In this book, the manager brings all the staff into a room to talk to them about the store’s known wormhole problem, and shows them a badly made, old-fashioned training movie the company made about how to deal with the situation when a customer disappears into one of those wormholes.  There is a machine that has to be put together which will use quantum engagement to find the missing person in whichever of the millions of alternate realities the person entered, and the two staff people with the least seniority are “volunteered” to go looking for the customer.  In this case (you don’t need me to tell you this, do you?) the two people with the least seniority are Ava and Jules, so they get the Finna (the machine) and off they go.

I have to say, at that point, when the bored retail workers are watching this really awful training film on VHS about how to skip from one timeline to another, and the manager is treating this like finding something unmentionable in the public restrooms, I was sold. As far as I was concerned, the author could do anything in the plot from there on, and I would gleefully follow along.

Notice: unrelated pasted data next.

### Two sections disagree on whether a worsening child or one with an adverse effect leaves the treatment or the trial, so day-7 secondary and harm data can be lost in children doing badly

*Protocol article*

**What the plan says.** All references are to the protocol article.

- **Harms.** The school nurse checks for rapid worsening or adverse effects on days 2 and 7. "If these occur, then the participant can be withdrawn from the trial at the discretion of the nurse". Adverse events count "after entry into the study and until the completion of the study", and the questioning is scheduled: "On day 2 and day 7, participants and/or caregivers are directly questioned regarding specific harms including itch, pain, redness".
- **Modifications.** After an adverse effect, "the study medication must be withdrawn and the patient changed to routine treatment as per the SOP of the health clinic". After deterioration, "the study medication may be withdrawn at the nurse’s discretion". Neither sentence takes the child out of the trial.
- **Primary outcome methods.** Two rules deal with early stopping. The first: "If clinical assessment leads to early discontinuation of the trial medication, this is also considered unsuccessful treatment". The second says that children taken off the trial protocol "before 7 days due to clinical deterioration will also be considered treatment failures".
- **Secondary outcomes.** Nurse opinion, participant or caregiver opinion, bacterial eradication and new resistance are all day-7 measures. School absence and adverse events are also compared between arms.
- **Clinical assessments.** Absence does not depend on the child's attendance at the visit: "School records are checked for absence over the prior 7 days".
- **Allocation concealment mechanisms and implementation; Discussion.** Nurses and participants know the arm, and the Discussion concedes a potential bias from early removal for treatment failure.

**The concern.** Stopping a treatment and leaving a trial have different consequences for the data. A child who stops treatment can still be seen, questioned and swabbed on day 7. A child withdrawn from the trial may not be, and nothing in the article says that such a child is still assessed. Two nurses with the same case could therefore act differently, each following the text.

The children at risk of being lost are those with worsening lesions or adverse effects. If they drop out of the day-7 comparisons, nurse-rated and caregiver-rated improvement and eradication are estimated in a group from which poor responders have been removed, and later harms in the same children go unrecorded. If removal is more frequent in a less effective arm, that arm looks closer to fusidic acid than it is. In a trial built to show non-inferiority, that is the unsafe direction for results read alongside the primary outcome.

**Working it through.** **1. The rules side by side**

It’s a wild ride, with everything from carnivorous furniture to weird clones of the company’s retail workers connected to each other via a sinister hive, and Jules and Ava bicker and deal with their relationship issues and save each other from the horrors that might destroy them in one reality or another.  The details are such fun: the finna gets built and rebuilt a couple of times (and come on, aren’t you tickled by the thought of trying to put together a quantum engagement device from the kinds of instructions you’d get with an IKEA sofa, complete with illustrations?), and each time you learn something else about it and begin to wonder more and more about where this came from and how this company got its hands on it.  The device provides a backup if you can’t find the actual person you’re looking for, in case that person got killed by some horrific monster or other, and that turns into an actual plot point.